3. Tell them what you just told them.

Closing: This is where you summarize the main points.

This simple method of repetition drives home the topic to your audience and facilitates retention.

Gehanna
07-22-2008, 05:12 AM
Before The Event

Engage in the regular practice of relaxation techniques (http://www.umm.edu/sleep/relax_tech.htm) to lower stress and promote the quality of nighttime sleep.
Use visualization techniques to mentally "see" yourself mastering the delivery of your speech/presentation/lecture ... This includes visualizing the audience in the manner you want them to respond.
Flood your subconscious mind with positive affirmations.
Build confidence by having a friend or family member role play being a difficult or disruptive participant.Day Of Event

Before arrival of the audience:

Familiarize yourself with the room or location in which the event is being held. Look around to take in as much of it as possible.
Battle fear and anxiety with creativity! Spark your creativity by pretending to be an audience member and visualize yourself giving the speech/presentation/lecture ...
Go to the stage area and familiarize yourself with it. Visualize the audience being present and rehearse.
Be silly and purposely make a fool of yourself on stage. -- Go on, no one is looking ... yet. :D Act like a chicken or some other farm animal. The point is to get you laughing at yourself. Just make sure there are no cameras rolling!! lolAs the audience begins to arrive:

If possible, meet and greet them. Begin to establish rapport in advance.
Go to some private area and engage in stretching and deep breathing exercises. Consciously search your body for areas of muscle tension and focus on relaxing them.
Recite empowering affirmations as mantras.
Engage in prayer.During Delivery

Remember to breathe.
If your hands are shaking, avoid holding anything that would evidence the trembling. Items such as paper, a hand held microphone, and glass of water are classic examples.
Until your nerves begin to calm, avoid making direct eye contact with the audience. Instead, try looking just above their heads.
For rapid speech, slow your cadence by pausing between words and sentences.After The Event

Take time to reflect on the event and give yourself an objective review.
When identifying any negative experiences, avoid labeling them as bad mistakes.
Use your objective self review to learn from and build on.
If you received participant reviews, use them also to learn from and build on.
Identify positive experiences and incorporate them into affirmative tools for building confidence and self esteem.Feel free to add your own tips and techniques to this thread.

Sincerely,
Gehanna

Clair Dickson
07-22-2008, 07:18 AM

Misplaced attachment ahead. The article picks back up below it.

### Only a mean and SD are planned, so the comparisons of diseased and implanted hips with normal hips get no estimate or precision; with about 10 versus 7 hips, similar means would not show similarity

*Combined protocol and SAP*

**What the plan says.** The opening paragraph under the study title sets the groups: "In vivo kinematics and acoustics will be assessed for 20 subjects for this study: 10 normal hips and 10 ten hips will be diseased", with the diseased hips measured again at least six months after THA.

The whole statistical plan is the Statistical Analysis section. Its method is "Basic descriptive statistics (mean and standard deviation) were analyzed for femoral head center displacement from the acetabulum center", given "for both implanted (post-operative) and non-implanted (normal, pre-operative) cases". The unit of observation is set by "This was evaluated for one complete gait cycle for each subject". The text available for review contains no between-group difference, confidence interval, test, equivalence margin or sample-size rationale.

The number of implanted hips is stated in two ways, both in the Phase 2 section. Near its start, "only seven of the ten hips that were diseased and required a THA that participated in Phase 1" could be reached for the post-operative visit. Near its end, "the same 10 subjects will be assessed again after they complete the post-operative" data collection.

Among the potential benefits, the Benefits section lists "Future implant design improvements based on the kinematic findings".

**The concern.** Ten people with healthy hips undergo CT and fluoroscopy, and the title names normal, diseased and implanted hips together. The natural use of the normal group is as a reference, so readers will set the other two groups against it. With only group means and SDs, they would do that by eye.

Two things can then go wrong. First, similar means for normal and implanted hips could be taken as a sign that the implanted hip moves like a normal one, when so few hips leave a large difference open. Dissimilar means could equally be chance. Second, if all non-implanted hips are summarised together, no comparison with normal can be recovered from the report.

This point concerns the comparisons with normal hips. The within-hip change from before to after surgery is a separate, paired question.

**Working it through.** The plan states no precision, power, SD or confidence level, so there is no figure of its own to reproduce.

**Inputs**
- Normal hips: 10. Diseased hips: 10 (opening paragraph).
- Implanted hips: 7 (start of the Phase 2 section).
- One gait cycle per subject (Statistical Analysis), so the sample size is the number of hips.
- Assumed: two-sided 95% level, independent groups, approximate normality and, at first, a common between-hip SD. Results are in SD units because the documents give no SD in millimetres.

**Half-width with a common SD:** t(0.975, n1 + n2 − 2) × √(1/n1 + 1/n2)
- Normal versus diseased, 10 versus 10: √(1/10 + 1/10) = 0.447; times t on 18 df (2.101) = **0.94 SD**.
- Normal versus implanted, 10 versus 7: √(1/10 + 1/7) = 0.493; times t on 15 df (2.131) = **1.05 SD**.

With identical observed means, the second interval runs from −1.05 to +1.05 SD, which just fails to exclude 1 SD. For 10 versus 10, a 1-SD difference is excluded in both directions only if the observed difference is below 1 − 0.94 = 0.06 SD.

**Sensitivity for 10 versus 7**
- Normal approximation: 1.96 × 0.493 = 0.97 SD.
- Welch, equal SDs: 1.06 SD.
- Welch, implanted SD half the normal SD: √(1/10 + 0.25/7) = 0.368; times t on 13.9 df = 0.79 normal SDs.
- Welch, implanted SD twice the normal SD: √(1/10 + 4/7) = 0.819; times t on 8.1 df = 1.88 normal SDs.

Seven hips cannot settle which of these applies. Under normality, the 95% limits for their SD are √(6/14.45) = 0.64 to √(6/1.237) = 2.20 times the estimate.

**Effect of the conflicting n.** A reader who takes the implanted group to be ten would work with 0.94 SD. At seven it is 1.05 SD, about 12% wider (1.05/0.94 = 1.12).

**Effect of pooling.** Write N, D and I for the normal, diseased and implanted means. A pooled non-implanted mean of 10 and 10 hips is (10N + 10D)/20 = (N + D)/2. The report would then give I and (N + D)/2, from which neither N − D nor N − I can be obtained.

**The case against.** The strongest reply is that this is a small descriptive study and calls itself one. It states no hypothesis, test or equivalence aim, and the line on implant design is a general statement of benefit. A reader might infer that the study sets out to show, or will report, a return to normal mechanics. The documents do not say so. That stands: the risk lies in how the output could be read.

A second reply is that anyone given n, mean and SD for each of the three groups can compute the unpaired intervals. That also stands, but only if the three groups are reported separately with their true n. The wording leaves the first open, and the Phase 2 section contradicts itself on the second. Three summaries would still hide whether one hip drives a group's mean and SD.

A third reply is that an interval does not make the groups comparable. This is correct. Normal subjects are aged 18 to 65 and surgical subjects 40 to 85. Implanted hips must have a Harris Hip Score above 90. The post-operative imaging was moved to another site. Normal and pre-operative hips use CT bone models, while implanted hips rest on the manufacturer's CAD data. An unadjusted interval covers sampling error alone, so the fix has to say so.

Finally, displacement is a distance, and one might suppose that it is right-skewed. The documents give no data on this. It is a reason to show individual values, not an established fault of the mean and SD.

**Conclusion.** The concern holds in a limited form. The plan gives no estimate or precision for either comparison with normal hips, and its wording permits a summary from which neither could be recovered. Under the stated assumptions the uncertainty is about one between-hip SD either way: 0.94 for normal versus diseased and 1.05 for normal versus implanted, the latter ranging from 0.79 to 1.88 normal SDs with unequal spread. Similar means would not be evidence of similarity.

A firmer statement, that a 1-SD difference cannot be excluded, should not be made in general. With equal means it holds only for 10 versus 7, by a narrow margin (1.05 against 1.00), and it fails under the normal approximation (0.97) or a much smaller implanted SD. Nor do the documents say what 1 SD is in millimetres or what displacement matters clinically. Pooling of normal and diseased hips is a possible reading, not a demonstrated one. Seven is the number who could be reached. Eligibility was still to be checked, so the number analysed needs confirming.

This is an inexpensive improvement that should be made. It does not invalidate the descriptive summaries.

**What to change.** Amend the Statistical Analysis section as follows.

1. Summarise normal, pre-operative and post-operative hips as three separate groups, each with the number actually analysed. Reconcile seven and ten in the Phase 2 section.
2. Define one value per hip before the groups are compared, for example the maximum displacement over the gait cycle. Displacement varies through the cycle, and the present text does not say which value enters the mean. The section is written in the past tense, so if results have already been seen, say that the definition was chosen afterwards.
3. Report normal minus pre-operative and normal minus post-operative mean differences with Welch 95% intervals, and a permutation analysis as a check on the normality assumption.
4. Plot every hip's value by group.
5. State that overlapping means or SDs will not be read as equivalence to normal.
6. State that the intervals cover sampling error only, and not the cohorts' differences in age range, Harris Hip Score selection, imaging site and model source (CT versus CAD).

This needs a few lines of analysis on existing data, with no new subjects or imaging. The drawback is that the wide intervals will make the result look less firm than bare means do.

I just go with the assumption that I'm going to look like the biggest idiot to stand in front of a crowd. So anything I do to lessen just how stupid I look, is a bonus. =)

And if you can laugh at yourself, people will laugh with you.

JenNipps
07-22-2008, 06:24 PM
I agree with the laughing at yourself part.

I've never been all that concerned with looking like an idiot. I'm usually about 100% certain I do. lol. That kind of got proven yesterday when I was serving as Toastmaster at a Toastmasters meeting and got flustered. I started introducing the speaker before I'd even really started the preliminaries.

Where my fear came into play -- starting to be not as much of a factor finally -- was along the lines of "What if someone asks me something I can't even begin to answer? They'll think I'm a fraud and I'll never be able to come back!"

Heh. Yeah. Whatever. lol

Gehanna
07-22-2008, 08:09 PM
I have a secret to share about how I deal with my public speaking fear and anxiety. Keep in mind that my quirkiness gives rise to quirky behavior. By now, I have made that truth more than obvious on the forums. :e2woo:

Pointing out to the audience that you are nervous and fearful is a "no-no" in public speaking. Fortunately for me, I get to move beyond this ideology.

Because the majority of my topics relate to the psyche, I specifically point out how nervous and fearful I am. In doing so, I use myself as an example of what being nervous and fearful can look like.

I show the audience my shaking hands and then I have them observe me to identify other physical signs of my fear and anxiety. From there, I go on to describe the internal experiences I am having such as a rapid heart rate. I encourage them to reflect on and share how they experience and communicate their own fears and anxieties. After this, I explain that my fear and anxiety will begin to decrease as the session continues. I request, for the purpose of later discussion, that the audience continue to observe me for evidence of increasing psychological comfort.

By doing this, I assist the participants to begin meeting one of their obvious objectives. By obvious, I mean one of the objectives as identified on the syllabus. That particular objective deals with having the participants demonstrate their understanding of non-verbal communication. The non-obvious objective, being the objective which is not identified on the syllabus, (also part of my overall mission), is to increase awareness of and appreciation for the human psyche.

The worst thing that could happen to me would be to lose my experience of fear and anxiety.

Now to keep the promise I made in my initial post and finish the tips for coping.

Sincerely,
Gehanna

JenNipps
07-29-2008, 05:35 AM
Another tip:

Unless it's an emergency or extremely disruptive, keep going through any interruptions.

Today, as I was giving my speech at Toastmasters, two ladies came in to use the microwave at the back of the room. I basically ignored them as best I could, what with the microwave beeping and all, and just kept going.